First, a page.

Israel has 'no intention of ending the occupation': UN report
An independent commission of inquiry set up by the UN Human Rights Council after the 2021 Gaza war said Israel must do more than end the occupation of Palestinian land, according to a report released on Tuesday.
"Ending the occupation alone will not be sufficient," the report said, urging additional action to ensure the equal enjoyment of human rights.
It cited evidence saying Israel has "no intention of ending the occupation" and is pursuing "complete control" over the occupied Palestinian territories, including East Jerusalem, which was taken by Israel in a 1967 war.
Breaking: UN Commission of Inquiry formed last May finds in its first report that Israel's "perpetual occupation," "persistent discrimination"/repression of Palestinians & impunity constitute "the underlying root cause" of the conflict #EndIsraeliApartheid https://t.co/JWiCzqw0on pic.twitter.com/oSSaxm6jrd— Omar Shakir (@OmarSShakir) June 7, 2022
Israel boycotted the inquiry and barred entry to its investigators.
Israel's Foreign Ministry said: "It is a biased and one-sided report tainted with hatred for the State of Israel and based on a long series of previous one-sided and biased reports."
While prompted by the 11-day May 2021 conflict in which 250 Gaza Palestinians - including dozens of children - and 13 people in Israel died, the inquiry mandate includes alleged human rights abuses before and after that and seeks to investigate the root causes of the tensions.
US State Department spokesperson Ned Price said Washington opposes the inquiry and said the report does nothing to alleviate its concerns over "a one-sided, biased approach that does nothing to advance the prospects for peace."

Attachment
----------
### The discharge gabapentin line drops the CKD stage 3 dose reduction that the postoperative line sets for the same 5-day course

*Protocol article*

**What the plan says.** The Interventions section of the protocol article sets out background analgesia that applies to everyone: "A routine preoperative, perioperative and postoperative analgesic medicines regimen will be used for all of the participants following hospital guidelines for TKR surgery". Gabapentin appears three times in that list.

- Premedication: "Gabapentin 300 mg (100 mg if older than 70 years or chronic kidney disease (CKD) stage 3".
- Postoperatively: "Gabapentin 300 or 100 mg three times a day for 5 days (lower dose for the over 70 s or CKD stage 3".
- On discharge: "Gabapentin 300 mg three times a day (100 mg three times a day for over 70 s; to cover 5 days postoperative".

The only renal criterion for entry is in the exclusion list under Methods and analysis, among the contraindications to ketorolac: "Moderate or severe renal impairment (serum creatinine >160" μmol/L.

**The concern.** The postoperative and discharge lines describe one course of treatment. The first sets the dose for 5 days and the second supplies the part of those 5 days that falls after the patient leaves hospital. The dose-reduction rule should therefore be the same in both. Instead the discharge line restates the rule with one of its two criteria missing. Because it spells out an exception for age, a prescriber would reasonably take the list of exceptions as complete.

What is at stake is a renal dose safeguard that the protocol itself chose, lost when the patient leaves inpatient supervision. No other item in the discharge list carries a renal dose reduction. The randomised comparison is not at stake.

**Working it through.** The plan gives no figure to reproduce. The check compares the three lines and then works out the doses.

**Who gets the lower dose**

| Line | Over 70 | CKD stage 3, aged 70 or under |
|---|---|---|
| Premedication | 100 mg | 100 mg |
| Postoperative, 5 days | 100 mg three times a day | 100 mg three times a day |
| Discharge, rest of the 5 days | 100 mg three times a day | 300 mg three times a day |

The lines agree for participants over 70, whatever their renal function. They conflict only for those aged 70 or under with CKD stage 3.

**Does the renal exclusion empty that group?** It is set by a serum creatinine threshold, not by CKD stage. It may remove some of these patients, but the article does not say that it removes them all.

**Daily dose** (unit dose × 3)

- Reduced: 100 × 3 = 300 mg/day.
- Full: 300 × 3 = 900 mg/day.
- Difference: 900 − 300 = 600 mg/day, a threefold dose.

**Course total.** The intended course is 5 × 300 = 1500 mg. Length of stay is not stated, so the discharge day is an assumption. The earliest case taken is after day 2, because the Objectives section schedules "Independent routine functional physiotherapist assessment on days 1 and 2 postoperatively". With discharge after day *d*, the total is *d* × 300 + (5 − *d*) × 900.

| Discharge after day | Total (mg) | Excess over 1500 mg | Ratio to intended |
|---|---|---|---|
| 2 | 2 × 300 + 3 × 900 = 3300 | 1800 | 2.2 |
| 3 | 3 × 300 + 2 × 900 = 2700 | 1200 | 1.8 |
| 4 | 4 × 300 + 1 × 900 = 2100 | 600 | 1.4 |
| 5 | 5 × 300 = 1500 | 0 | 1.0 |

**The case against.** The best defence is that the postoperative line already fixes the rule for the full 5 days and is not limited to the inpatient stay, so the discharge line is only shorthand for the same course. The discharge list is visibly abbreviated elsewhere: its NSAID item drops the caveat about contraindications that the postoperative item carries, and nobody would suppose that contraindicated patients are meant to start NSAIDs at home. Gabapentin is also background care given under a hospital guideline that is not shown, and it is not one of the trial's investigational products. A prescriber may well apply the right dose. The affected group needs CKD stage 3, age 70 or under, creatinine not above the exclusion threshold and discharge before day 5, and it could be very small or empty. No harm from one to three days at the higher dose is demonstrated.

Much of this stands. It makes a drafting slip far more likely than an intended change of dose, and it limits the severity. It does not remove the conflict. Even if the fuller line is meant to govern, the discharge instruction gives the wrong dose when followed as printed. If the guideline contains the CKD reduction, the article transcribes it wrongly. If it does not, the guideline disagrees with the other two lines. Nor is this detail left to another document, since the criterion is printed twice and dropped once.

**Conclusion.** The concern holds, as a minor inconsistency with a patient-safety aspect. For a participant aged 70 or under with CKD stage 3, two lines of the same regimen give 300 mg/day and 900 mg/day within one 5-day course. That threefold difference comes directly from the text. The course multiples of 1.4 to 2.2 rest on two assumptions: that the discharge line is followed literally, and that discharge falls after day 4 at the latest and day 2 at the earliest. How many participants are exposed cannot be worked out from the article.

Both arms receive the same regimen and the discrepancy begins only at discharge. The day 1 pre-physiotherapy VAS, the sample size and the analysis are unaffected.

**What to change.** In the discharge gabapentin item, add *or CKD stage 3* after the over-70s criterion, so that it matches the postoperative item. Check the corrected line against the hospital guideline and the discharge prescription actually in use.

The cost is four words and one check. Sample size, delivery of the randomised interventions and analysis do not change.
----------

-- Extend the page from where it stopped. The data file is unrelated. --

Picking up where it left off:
Citing an Israeli law denying naturalisation to Palestinians married to Israelis, the report accuses the country of affording "different civil status, rights and legal protection" for Arab minorities.
Israel withdrew from Gaza in 2005 but, with the help of Egypt, has continued a devastating siege on the land strip. Palestinian authorities have limited self-rule in the West Bank, where illegal Israeli settlements cover and divide the territories.
Hamas fired rockets into Israel after Israeli attempts to uproot Palestinian families from their homes in East Jerusalem, and in retaliation for Israeli police attacking Palestinians near Al-Aqsa Mosque, Islam's third holiest site.
Israel's Gaza bombardment was accompanied by rare street violence within Israel between Jewish and Palestinian citizens.
Hamas welcomed the report and urged the prosecution of Israeli leaders in what it said were crimes against the Palestinian people.
The Palestinian Authority also praised the report and called for accountability "in a manner that puts an end to Israel's impunity".
The report will be discussed at the Geneva-based Human Rights Council next week. The body cannot make legally binding decisions.
The United States quit the Council in 2018 over what it described as its "chronic bias" against Israel and only fully rejoined this year.
Unusually, the three-member commission of inquiry from Australia, India and South Africa has an open-ended mandate. A diplomat said that its mandate was already a sensitive issue. "People don't like the idea of perpetuity," he said.